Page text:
Albany-based science fiction writer Terry Lewis has lived a fascinating life.
The author of sci-fi book series, The Javelin Trilogy, has settled in Albany with his wife Denise after spending seven years travelling the US in a motor home.
The 77-year old has lived an adventurous life — which could form the plot of its own novel — including working on remote lighthouses, losing his home in an earthquake and UFO encounters.
Lewis was born in Sydney in 1945 and grew up as one of six brothers with “dirt poor” parents, his father working as a labourer and living with post-traumatic stress disorder as a result of his service during World War II.
“I found out a couple of years ago, I got a letter from the Department of Veterans Affairs that he was in fact in Changi prisoner of war camp, which he never ever spoke about,” Lewis said.
At the age of 10 Lewis got his first job bagging potatoes at a roadside fruit and veg stall on Saturday mornings.
“For a day’s work I got 50 cents, back then it was five shillings,” Lewis recalled.
During his childhood he had ambitions of being a doctor, but was appointed to the Commonwealth Public Service when he finished school.
He ended up in the lighthouse service as a clerk, travelling up and down the coast of NSW to perform stock takes and replenishment of supplies on the remote outposts.
“Some of them are pretty hairy like Montague Island, for example, had a flying fox and you sat in this box and they had a big motor on the top and they motored you all the way to the top, straight to the side of this cliff,” he said.
“And that’s just a big hunk of granite in the Pacific Ocean.
“So you go out by boat, you’d get to this little jetty, and the flying fox would come down, you’d jump down with your little suitcase because you’re going to be there for a few days and away you go up to the top.”
Lewis then worked in Papua New Guinea as a customs and immigration officer in Port Moresby — a job he loved.
He returned to Australia in 1983 and settled in Alice Springs where he spent time working as a journalist for a local newspaper and radio station.
It was there that he had an extra-terrestrial experience, witnessing what he believes was a UFO.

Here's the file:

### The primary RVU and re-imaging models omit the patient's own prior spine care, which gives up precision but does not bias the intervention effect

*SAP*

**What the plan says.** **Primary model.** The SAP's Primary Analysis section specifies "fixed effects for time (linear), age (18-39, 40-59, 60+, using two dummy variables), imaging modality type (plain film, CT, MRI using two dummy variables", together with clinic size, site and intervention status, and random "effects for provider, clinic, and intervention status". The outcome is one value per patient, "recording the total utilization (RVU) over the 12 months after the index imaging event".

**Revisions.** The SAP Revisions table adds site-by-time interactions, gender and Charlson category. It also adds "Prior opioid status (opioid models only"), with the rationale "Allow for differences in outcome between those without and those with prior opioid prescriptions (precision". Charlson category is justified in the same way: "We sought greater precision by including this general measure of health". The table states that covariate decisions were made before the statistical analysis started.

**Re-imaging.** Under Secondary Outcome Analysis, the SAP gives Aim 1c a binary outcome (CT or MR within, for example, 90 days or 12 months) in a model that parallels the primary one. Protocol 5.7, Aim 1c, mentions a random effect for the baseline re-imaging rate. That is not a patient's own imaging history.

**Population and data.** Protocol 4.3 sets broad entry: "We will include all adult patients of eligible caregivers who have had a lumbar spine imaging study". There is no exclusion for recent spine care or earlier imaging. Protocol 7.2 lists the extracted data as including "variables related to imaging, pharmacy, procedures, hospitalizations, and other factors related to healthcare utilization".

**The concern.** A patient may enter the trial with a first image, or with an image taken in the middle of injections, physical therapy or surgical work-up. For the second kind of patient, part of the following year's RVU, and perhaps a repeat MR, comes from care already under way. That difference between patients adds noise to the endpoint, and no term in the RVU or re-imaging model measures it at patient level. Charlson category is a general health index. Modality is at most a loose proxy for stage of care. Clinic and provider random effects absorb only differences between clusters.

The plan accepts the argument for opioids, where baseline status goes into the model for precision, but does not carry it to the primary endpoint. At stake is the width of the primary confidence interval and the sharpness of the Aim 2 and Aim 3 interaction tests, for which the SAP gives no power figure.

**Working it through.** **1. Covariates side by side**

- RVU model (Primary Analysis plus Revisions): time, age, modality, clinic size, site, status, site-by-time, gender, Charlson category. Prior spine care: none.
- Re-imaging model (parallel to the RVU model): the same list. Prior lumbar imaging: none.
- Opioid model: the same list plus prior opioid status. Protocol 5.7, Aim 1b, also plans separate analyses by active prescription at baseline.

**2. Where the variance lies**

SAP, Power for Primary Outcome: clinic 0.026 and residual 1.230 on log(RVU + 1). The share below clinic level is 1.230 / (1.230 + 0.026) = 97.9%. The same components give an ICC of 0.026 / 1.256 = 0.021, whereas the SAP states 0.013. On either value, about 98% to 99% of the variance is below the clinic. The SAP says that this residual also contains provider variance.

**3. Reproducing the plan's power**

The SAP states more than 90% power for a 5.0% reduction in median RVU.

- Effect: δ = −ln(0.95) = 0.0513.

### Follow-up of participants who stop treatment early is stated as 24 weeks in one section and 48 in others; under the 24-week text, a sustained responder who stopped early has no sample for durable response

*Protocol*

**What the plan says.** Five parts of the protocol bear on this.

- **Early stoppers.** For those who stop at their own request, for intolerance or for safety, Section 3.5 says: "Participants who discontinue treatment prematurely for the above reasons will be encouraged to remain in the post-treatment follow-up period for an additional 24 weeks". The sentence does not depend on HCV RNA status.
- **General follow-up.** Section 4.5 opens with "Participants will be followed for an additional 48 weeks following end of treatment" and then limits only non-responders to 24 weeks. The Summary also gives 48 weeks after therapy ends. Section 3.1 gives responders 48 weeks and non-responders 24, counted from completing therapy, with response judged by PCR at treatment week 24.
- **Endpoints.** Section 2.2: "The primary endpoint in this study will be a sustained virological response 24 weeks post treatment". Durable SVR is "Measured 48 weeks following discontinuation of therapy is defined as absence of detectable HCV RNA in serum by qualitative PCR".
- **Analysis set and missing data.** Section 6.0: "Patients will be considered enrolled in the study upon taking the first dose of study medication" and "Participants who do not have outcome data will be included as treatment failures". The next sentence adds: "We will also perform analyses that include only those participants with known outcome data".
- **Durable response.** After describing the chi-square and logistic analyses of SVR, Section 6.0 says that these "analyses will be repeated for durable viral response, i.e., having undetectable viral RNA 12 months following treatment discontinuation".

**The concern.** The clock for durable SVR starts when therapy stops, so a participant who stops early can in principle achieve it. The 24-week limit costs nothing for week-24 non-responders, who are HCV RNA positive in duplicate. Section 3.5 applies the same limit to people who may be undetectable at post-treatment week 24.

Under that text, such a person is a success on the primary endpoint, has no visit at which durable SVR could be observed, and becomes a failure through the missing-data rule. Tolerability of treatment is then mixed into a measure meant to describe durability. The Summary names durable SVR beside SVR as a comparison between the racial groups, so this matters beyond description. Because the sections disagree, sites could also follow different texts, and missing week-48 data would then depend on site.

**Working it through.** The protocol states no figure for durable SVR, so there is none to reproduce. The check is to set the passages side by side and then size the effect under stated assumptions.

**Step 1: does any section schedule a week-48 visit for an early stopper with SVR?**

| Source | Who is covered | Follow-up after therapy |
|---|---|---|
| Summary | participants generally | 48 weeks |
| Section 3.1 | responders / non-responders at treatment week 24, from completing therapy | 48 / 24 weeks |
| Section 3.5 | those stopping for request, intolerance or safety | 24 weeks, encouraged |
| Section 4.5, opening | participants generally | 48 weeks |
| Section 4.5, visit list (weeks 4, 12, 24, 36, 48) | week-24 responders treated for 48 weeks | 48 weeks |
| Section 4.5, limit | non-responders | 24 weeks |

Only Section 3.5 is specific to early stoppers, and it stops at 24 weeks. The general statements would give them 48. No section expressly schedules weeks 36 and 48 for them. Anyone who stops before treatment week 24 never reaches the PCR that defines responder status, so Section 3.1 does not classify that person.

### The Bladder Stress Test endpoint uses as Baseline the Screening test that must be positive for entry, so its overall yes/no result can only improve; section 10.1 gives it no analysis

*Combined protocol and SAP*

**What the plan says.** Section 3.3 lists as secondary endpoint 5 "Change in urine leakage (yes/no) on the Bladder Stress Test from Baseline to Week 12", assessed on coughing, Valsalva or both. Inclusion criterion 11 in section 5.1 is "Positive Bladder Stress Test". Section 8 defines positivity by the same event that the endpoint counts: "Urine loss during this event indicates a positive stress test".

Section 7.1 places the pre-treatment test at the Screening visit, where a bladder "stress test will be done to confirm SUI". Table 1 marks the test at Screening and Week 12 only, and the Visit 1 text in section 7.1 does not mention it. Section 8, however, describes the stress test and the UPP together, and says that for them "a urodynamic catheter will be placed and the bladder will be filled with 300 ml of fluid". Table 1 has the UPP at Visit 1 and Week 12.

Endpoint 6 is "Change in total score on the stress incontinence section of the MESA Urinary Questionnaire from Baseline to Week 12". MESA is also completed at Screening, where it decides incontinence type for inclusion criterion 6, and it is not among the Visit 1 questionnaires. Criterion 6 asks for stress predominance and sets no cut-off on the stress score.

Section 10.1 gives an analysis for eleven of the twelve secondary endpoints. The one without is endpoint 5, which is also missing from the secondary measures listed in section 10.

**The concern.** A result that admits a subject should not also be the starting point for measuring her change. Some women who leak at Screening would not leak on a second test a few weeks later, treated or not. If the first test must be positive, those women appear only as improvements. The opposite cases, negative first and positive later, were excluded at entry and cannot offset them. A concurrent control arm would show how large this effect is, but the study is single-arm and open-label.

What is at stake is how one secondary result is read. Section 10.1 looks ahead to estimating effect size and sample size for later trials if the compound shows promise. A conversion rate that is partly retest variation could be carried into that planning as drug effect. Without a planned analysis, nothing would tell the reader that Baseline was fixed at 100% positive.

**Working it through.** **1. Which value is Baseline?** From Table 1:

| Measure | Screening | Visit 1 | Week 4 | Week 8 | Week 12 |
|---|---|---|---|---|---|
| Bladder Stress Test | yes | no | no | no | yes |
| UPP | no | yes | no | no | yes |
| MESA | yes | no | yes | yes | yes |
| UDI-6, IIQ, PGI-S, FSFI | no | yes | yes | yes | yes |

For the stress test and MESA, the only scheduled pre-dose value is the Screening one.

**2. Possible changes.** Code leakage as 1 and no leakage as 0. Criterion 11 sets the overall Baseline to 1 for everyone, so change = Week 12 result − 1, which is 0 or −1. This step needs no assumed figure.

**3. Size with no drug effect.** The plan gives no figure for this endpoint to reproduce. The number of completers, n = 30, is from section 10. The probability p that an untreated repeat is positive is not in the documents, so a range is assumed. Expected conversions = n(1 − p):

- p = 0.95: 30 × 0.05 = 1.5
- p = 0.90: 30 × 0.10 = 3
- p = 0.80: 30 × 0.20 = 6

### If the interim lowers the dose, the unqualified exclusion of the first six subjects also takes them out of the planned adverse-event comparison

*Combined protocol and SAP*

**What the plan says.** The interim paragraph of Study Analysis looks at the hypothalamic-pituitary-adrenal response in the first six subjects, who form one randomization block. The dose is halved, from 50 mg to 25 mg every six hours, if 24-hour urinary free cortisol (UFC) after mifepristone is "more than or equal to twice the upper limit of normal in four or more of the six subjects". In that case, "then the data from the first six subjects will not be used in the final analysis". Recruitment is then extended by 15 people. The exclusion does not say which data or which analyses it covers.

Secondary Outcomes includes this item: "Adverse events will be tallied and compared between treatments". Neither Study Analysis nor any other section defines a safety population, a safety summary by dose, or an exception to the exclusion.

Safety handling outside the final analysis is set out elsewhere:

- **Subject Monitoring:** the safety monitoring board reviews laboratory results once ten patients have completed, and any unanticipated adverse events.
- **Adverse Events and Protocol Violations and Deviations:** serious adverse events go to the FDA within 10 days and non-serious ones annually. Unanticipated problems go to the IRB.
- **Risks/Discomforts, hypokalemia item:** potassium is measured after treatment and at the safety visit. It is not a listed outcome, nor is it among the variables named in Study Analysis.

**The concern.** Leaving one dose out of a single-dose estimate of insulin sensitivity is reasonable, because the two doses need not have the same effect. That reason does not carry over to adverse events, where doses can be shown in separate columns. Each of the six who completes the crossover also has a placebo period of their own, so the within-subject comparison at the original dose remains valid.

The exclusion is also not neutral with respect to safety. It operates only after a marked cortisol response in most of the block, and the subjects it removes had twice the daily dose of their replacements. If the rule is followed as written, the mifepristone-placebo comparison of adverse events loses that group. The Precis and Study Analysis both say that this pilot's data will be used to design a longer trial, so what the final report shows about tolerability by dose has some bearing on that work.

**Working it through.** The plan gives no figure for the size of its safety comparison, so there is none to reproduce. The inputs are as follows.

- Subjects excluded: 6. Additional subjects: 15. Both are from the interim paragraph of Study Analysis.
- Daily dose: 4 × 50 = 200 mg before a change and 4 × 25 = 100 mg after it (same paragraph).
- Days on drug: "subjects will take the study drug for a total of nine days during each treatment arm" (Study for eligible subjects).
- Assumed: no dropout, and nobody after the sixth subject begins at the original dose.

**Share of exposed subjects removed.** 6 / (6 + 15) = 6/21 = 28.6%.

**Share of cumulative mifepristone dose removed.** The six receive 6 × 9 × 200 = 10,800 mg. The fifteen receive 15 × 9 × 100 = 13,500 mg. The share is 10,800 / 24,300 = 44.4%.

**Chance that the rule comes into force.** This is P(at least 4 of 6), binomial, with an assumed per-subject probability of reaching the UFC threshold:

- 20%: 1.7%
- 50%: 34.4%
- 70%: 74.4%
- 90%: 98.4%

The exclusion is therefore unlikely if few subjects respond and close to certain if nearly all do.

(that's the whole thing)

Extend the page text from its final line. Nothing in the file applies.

“One night we were coming from this party in Alice Springs and a mate of mine said ‘wow what the hell is that?’,” Lewis said.
“It was one o’clock in the morning and this large, very, very large flying object very slowly came across the MacDonnell Ranges from where the space base is on that side, came across into the town side.
“It was fairly low, low enough that you could see all the pinpoints of light in this particular structure.
“No noise at all, it just sailed across slowly then it disappeared over the next lot of ranges over to the north of Alice Springs.
“So that got me really excited.”
This and several other unusual experiences, as well as a longtime passion for writing, inspired Lewis to formulate his first science fiction novel in 2002.
But it wasn’t until many years later that Lewis picked up writing the book again.
After moving to Boulder, and the death of his first wife in 2007, Lewis met his second wife Denise.
The couple lost their house in the 2010 Kalgoorlie-Boulder earthquake and decided to started fresh in Albany, before they set off again in 2014 when they explored the US in an RV.
Denise worked as a travel nurse and she encouraged the retired Lewis to finish off the novel he had begun all those years ago.
After he managed to extract eight pages of his original novel off a floppy disk, he said the “whole story just flooded back” — but this time with the addition of Albany as part of the setting.
“I started typing away and next thing everything just flowed, I wrote three books.”
After 13 weeks of writing, he completed his series The Javelin, a sci-fi odyssey following two United States Army Air Corp pilots who end up in Albany, which begins during the Second World War and continues into the present day.
The books were published in 2020 and 2021, under the pseudonym Cutcliffe King, a combination of the surnames of his grandfathers.
The publishing of the trilogy is only the begging for the author who has since written a collection of 10 short stories and is two thirds through writing another novel.
“I love science fiction because you can put a few facts in there, and then you can tell a good story around those facts,” Lewis said.